Nigerian Microbiologist Awarded PhD from UKZN
Nigerian-born Dr Osaretin Emmanuel Asowata, a post-doctoral Research Fellow in the School of Laboratory Medicine and Medical Sciences at the Nelson R Mandela School of Medicine, has graduated with a PhD in Medical Microbiology.
His research focused on factors influencing the effectiveness of a monovalent rotavirus vaccine among children five years and under in KwaZulu-Natal.
The project was part of a bigger diarrhoeal project investigating the aetiologies of diarrhoea among infants and young children.
‘I chose this area of research because preliminary outbreak data showed that Rotavirus was responsible for more than 50% of these diarrhoeal cases and the rotavirus vaccination coverage in KwaZulu-Natal was more than 90%,’ said Asowata.
Rotavirus post-vaccination effective studies have been done in Africa, however, only one such rotavirus study has been reported in South Africa.
Asowata’s study reported for the first time the effect of rotavirus specific immunoglobulin G (IgG) avidity and sub-optimal vaccine storage temperature on the effectiveness of the monovalent Rotavirus vaccine.
This study revealed that genetic diversity of rotaviruses and poor immunogenicity of this monovalent rotavirus vaccine are possible factors influencing the effectiveness of this vaccine. In addition, findings from this study revealed that the Rotarix® vaccine is highly potent and fit for use in low income settings, including in KwaZulu-Natal, because the vaccine potency was maintained even after exposure to sub-optimal temperature. However, reasons for the maintained potency after vaccines exposure to these sub-optimal temperatures are still unknown.
Although this study only explored the effect of a constant “adverse” temperature on vaccine potency and not the effect of temperature fluctuations on vaccine potency, further exploration is needed in this area.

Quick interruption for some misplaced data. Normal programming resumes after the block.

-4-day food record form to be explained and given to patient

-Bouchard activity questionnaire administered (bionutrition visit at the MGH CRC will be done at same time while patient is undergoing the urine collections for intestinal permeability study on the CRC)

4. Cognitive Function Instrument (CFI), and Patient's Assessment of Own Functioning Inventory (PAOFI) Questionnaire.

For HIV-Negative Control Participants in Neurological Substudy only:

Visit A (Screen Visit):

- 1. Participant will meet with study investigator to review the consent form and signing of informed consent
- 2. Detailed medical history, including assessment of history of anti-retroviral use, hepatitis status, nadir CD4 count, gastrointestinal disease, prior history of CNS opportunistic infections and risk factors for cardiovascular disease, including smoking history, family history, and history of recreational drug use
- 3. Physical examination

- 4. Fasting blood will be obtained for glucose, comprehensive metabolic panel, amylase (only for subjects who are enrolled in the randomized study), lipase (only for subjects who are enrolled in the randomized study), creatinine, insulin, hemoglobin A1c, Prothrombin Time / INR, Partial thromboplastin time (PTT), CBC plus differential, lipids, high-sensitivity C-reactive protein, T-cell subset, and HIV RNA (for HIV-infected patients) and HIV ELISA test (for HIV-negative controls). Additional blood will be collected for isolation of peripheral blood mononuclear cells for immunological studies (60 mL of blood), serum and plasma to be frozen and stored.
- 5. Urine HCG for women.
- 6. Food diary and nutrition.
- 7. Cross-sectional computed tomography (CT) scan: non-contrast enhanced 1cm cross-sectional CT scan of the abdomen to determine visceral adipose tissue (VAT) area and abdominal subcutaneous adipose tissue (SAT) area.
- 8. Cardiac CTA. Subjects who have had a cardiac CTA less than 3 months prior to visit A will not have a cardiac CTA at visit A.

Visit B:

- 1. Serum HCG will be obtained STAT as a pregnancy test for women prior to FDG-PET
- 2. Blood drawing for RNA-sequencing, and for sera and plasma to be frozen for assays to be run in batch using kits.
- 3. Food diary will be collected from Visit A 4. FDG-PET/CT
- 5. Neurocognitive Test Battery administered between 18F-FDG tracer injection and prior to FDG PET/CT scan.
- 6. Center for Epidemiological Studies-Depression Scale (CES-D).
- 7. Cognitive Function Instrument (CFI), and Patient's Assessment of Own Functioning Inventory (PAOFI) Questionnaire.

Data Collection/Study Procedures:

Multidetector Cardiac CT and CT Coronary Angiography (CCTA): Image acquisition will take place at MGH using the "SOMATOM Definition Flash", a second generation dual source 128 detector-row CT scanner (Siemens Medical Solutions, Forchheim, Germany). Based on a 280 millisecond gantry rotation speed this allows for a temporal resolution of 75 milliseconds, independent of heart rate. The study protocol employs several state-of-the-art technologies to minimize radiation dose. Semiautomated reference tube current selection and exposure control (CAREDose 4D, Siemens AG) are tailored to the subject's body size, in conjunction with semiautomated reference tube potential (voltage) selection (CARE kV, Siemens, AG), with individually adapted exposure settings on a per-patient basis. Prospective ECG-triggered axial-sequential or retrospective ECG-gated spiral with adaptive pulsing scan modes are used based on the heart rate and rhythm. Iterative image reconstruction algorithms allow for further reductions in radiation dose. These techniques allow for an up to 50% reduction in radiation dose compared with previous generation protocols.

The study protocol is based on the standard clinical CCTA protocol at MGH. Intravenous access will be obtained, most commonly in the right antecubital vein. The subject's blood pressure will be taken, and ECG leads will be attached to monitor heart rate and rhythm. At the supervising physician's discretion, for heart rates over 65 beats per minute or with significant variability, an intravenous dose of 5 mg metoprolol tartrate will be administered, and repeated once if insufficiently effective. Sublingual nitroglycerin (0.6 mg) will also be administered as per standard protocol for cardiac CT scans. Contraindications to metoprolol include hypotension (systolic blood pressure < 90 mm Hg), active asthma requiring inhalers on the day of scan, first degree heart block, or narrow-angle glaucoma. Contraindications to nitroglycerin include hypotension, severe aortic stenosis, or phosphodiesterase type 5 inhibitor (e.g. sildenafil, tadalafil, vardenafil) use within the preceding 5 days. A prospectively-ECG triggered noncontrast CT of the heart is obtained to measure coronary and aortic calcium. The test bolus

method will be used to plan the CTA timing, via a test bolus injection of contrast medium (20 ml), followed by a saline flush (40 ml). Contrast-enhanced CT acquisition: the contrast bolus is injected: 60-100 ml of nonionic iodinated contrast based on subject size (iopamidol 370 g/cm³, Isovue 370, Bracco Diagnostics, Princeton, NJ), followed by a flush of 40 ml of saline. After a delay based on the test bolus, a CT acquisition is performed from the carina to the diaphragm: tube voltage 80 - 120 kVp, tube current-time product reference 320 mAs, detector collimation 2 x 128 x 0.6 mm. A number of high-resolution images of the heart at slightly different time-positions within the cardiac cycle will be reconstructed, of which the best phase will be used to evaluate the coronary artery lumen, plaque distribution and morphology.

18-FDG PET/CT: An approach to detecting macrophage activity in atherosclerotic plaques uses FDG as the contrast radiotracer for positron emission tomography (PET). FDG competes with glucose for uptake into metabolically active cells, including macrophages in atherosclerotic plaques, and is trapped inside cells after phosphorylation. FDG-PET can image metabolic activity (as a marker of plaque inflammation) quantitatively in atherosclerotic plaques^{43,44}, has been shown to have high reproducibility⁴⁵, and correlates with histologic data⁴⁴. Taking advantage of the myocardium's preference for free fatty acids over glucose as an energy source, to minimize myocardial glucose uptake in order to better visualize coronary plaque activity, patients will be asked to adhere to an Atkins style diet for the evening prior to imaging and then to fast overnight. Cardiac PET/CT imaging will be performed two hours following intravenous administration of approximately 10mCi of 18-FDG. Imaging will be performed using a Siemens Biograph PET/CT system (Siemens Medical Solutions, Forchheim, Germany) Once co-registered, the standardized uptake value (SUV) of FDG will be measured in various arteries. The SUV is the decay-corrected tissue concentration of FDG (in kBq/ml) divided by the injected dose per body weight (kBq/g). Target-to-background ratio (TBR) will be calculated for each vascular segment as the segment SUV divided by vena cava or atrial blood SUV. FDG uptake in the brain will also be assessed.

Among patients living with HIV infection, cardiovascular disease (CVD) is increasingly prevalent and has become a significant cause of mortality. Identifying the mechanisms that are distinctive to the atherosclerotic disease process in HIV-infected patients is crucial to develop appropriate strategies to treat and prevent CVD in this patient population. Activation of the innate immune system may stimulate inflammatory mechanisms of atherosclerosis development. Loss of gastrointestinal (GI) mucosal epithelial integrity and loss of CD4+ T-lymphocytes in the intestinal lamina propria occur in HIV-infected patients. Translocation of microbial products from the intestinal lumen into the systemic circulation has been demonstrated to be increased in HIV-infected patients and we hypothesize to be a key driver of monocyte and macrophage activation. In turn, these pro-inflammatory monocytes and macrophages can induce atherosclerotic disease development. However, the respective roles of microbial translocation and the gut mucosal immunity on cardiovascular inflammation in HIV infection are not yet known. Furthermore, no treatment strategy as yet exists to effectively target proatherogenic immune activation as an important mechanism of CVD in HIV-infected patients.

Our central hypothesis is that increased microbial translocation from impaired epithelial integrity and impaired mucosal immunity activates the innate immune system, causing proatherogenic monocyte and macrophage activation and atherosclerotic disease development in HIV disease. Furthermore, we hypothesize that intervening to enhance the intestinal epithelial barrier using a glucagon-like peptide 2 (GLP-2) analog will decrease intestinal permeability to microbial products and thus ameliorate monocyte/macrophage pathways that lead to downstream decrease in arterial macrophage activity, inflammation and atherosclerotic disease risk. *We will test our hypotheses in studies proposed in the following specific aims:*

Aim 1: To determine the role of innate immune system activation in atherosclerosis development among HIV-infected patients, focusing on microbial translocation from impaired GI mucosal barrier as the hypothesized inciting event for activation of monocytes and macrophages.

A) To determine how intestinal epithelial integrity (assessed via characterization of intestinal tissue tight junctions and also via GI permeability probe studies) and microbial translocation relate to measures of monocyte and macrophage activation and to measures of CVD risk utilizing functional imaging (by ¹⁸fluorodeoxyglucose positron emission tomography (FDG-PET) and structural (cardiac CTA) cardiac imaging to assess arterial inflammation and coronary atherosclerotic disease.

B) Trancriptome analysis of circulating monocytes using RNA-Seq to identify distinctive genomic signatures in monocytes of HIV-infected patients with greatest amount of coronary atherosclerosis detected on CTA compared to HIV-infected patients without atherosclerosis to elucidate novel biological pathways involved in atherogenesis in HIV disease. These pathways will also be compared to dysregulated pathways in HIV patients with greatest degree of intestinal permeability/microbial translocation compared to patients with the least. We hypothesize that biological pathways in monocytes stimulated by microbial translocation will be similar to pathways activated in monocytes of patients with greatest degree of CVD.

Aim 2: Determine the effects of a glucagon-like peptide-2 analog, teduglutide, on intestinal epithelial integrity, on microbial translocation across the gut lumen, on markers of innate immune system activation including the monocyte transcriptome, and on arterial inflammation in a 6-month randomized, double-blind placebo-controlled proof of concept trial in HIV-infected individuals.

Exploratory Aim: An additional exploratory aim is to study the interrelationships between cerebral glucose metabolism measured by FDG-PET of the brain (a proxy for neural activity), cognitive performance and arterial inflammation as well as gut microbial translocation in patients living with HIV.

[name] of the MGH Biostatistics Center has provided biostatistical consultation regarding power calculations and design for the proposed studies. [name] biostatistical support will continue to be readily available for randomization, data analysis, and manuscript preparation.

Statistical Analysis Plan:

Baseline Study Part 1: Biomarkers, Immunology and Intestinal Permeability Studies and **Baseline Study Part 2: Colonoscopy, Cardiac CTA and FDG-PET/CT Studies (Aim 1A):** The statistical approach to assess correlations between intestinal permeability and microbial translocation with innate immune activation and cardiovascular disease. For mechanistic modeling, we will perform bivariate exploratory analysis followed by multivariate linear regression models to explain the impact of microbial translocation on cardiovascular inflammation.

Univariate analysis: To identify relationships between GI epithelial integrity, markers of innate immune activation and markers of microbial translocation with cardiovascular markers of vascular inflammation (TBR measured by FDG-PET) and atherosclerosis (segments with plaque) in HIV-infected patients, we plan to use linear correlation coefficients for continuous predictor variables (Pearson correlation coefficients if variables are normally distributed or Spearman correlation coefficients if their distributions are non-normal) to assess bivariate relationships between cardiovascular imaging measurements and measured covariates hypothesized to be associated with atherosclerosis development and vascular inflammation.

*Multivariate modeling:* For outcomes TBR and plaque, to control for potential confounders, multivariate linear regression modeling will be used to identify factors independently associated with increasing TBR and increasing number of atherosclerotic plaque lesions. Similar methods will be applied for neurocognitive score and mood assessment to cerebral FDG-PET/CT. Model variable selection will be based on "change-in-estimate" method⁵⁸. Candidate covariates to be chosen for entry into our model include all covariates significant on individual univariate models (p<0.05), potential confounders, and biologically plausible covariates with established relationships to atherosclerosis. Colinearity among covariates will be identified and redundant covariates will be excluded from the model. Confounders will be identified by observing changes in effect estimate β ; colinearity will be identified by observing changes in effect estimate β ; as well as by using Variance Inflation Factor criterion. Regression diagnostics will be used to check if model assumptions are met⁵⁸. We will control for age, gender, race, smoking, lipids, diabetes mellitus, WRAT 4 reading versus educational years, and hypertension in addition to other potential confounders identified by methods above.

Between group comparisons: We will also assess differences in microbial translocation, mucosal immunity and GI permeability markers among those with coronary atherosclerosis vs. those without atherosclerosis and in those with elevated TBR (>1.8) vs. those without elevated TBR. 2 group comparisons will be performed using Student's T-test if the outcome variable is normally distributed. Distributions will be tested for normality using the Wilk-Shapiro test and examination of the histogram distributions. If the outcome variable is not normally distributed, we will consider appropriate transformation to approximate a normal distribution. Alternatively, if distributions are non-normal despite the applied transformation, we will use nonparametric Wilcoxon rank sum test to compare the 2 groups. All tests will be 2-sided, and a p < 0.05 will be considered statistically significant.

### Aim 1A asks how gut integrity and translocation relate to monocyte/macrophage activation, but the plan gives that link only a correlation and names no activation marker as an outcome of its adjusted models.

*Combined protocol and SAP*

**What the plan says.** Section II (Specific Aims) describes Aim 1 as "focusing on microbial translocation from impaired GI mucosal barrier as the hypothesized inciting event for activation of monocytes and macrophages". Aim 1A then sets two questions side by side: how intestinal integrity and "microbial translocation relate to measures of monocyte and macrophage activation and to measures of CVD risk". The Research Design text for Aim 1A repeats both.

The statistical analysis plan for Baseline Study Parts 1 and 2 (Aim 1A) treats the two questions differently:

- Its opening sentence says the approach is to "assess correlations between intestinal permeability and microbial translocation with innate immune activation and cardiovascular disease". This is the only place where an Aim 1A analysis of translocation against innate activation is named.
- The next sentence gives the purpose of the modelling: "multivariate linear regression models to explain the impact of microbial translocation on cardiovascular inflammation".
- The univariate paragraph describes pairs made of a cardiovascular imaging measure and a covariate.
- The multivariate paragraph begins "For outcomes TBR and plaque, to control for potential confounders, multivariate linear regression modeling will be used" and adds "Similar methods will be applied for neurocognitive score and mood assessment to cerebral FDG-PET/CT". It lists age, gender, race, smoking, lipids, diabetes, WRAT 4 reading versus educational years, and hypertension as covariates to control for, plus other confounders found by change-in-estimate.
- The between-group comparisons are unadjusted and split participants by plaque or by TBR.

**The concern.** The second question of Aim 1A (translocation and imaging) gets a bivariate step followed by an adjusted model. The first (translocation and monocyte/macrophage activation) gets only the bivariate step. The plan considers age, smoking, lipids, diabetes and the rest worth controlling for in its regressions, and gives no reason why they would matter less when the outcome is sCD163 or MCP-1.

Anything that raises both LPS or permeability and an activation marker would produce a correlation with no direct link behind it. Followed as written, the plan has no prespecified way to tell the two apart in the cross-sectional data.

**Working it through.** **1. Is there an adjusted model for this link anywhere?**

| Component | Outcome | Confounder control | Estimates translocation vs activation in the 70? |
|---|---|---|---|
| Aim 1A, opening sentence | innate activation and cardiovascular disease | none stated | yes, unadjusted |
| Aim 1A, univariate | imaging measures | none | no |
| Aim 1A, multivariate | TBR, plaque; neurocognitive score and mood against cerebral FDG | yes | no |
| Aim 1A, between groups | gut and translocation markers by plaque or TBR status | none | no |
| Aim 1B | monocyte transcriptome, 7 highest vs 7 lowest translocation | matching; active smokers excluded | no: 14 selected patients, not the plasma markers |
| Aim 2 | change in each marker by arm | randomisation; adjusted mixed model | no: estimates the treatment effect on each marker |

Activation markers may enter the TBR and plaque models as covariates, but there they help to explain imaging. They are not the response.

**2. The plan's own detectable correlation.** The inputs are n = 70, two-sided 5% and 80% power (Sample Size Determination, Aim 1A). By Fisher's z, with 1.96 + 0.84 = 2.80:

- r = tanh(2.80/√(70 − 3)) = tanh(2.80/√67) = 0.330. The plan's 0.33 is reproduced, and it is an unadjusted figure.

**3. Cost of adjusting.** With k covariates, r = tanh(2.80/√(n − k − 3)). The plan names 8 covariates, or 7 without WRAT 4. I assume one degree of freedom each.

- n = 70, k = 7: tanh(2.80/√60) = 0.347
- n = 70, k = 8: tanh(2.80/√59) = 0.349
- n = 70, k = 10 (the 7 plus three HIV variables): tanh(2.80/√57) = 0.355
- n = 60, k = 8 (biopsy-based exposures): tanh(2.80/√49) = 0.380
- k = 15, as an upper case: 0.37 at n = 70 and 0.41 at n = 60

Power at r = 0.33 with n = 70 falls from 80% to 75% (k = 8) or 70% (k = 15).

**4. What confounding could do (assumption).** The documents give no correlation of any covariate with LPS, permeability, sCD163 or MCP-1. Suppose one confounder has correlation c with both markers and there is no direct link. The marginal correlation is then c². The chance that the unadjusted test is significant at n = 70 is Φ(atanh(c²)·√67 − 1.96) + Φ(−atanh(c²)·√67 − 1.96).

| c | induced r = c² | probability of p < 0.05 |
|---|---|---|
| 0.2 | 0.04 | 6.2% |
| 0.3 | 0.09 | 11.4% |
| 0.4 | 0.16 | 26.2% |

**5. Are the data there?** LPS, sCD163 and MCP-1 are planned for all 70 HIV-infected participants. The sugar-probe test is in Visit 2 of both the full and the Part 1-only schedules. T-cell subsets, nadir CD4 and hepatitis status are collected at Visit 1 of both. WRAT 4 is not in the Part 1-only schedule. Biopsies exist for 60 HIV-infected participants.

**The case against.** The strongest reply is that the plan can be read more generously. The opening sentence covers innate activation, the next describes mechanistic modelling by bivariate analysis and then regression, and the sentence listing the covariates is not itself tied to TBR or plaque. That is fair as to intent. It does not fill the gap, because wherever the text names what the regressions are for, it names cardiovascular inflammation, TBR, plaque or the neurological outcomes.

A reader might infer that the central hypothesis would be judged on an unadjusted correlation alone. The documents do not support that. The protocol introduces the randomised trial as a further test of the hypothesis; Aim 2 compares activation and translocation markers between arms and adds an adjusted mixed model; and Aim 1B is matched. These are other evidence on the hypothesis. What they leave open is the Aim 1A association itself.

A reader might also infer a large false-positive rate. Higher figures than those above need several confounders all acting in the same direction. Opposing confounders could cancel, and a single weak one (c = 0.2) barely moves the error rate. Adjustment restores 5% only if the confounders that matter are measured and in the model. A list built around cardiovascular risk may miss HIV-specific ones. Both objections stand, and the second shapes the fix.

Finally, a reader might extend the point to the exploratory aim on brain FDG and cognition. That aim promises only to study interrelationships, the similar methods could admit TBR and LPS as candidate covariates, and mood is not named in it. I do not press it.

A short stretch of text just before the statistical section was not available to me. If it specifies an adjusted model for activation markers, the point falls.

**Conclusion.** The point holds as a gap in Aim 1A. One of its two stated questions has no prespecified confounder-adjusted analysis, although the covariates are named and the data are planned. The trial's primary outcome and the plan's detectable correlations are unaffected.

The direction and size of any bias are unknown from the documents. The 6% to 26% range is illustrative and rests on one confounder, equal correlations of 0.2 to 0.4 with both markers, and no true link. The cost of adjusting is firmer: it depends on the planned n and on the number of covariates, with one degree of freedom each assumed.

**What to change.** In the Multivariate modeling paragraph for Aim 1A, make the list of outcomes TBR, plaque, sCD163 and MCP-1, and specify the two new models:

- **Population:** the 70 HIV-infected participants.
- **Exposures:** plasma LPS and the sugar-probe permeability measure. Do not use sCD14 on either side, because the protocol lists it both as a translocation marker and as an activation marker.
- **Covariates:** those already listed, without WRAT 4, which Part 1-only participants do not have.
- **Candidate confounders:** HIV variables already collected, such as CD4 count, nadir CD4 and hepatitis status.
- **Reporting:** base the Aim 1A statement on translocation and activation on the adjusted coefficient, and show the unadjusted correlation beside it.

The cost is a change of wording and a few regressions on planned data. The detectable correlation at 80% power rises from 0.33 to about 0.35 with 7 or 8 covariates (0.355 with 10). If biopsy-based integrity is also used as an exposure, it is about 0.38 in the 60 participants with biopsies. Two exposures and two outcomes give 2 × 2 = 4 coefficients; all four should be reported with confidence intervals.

Asowata said the benefits of this study were that it would give parents, especially nursing mothers, a better understanding of the importance of the rotavirus vaccination exercise; enlighten people that the vaccine was only developed to protect against rotavirus associated with diarrhoeal hospitalisation and not all diarrhoea; and to educate society that not all infections are vaccine preventable. ‘In addition, this study revealed that the rotavirus vaccine effectiveness is low in KwaZulu-Natal and other low income settings in comparison to the higher vaccine effectiveness observed in the high income settings.’
A devoted Roman Catholic, Asowata thanked God for the strength he enjoyed during his studies. ‘My parents and siblings were also a source of strength because they believed in me even when I didn’t believe in myself. My supervisor, Professor Prashini Moodley, was also a source of strength through her constant encouragement and support.’
Asawata also thanked Professor AW Sturm and Dr Olubisi Ashiru for their support.
Asowata completed his Bachelor of Science honours degree and Master’s degree in Microbiology at the University of Lagos after which he applied to do his doctorate at UKZN’s School of Laboratory Medicine and Medical Sciences.
He was awarded a travel fellowship by the Bill & Melinda Gates Foundation to present some of his doctoral research findings at the 12th International Double Stranded RNA Virus Symposium in India in October 2015. Asowata also presented at the 6th Federation of Infectious Diseases Societies of Southern Africa (FIDSSA) congress in South Africa in November 2015.
After completing his PhD, he got a global health travel scholarship to present a poster at a keystone symposium titled: “Translational Vaccinology for Global Health in London”.
He spends a lot of time doing research but also enjoys cooking, travelling and surfing the internet.